Molecules of Water Found in Space Dust

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Researchers from the Lawrence Livermore National Laboratory have found that solar wind carrying space dust could be a source of water in the universe.

Researchers from the Lawrence Livermore National Laboratory have found that solar wind carrying space dust could be a source of water in the universe.

Cosmic space dust is known to carry oxygen while solar winds from the sun are mostly charged hydrogen ions. By combining silicates found in space like olivine, clinopyroxene ,and anorthine with hydrogen to replicate solar wind, researchers were able to create similar chemical reactions to those that occur in space between dust and solar wind. The study’s sensitive testing methods on space dust brought back from the Apollo missions found water formed on the dust when it was subjected to hydrogen.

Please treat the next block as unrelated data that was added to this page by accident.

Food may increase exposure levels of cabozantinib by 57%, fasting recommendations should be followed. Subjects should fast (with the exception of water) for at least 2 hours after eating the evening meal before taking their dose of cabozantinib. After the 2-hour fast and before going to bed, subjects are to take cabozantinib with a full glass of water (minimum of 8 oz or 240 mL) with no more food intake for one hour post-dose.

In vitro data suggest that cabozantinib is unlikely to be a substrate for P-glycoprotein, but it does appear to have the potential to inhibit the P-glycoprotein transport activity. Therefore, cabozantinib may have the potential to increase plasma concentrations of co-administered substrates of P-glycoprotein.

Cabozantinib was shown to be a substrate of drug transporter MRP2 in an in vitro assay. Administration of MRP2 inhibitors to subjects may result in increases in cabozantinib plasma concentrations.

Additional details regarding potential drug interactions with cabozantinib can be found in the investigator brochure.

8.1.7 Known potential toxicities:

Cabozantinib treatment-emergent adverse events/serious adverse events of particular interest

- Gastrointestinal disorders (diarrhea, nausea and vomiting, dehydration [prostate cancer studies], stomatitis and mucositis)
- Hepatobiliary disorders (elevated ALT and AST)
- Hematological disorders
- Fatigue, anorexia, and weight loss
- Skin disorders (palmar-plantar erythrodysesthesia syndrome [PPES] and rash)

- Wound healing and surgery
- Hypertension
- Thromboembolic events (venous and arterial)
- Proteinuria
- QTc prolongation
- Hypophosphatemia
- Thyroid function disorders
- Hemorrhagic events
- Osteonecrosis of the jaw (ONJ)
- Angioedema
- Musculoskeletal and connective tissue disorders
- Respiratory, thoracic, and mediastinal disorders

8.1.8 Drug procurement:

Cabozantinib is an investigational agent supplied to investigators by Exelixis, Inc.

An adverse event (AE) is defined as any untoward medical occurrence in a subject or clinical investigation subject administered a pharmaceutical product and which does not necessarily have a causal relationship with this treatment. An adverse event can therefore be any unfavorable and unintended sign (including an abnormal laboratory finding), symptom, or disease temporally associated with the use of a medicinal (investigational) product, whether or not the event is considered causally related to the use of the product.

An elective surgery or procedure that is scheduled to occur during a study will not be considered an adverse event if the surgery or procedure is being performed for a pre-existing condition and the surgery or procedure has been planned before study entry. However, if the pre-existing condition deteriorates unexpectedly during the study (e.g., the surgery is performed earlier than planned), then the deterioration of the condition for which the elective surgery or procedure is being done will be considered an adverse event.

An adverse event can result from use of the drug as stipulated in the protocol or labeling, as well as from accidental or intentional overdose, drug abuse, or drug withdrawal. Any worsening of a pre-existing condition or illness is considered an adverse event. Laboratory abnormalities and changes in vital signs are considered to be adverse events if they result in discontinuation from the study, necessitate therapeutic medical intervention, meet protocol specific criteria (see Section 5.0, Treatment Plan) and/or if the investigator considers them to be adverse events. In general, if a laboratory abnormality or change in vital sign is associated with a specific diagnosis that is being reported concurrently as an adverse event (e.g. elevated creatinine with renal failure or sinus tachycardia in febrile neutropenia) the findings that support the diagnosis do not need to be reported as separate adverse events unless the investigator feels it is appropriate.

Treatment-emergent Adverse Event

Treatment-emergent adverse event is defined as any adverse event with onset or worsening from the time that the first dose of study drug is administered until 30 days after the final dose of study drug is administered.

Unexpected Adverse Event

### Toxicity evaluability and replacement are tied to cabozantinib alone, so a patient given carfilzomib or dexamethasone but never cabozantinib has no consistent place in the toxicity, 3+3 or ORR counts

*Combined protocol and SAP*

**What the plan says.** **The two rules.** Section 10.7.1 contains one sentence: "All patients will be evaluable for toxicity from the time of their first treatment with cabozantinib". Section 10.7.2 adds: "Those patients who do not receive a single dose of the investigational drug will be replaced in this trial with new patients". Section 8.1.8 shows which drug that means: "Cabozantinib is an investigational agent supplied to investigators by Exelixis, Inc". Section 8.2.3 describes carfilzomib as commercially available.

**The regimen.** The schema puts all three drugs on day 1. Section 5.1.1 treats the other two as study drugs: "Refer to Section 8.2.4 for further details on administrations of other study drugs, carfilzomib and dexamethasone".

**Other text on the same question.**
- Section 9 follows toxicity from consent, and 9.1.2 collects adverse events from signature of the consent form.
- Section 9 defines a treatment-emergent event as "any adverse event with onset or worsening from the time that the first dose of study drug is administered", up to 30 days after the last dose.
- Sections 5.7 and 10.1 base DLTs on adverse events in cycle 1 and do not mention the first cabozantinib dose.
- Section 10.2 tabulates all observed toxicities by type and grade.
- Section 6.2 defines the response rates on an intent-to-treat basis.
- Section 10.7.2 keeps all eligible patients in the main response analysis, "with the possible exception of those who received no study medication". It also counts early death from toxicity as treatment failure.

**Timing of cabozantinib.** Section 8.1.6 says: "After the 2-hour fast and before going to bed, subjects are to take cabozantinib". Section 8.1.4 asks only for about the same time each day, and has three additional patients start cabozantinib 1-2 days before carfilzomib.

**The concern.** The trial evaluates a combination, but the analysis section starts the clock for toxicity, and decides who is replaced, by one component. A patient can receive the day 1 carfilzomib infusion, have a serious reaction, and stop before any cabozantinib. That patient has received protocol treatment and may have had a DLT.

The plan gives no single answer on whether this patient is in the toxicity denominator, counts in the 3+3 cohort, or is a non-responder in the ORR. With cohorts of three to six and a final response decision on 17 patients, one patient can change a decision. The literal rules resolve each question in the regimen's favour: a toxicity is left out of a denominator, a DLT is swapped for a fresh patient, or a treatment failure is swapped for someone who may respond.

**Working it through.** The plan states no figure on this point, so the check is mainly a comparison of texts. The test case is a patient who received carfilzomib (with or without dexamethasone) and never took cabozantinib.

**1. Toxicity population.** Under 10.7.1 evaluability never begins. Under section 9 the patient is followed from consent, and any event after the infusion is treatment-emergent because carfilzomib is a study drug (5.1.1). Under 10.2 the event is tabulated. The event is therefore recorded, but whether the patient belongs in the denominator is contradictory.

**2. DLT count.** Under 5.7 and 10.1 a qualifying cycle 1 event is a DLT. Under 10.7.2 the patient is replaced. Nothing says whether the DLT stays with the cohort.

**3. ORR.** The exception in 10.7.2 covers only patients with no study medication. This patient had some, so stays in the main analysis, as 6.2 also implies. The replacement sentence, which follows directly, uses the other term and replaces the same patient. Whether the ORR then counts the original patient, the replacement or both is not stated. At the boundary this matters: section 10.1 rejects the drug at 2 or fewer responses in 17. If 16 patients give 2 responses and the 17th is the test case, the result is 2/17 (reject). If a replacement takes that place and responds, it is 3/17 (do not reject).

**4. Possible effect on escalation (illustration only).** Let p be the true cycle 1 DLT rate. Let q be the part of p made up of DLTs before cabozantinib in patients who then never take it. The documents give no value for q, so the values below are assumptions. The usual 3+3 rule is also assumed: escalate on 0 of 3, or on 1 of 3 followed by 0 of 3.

Martin McCoustra from Heriot-Watt University in Edinburgh commented on the study saying: “This source of water, albeit new, won't be able to account for a large proportion of water in the solar system. Most of that water was formed during the process of star formation that our sun went through.”

Not only has the study shown that these materials can combine to create water, but astronomers have also found water molecules in space dust for the first time.

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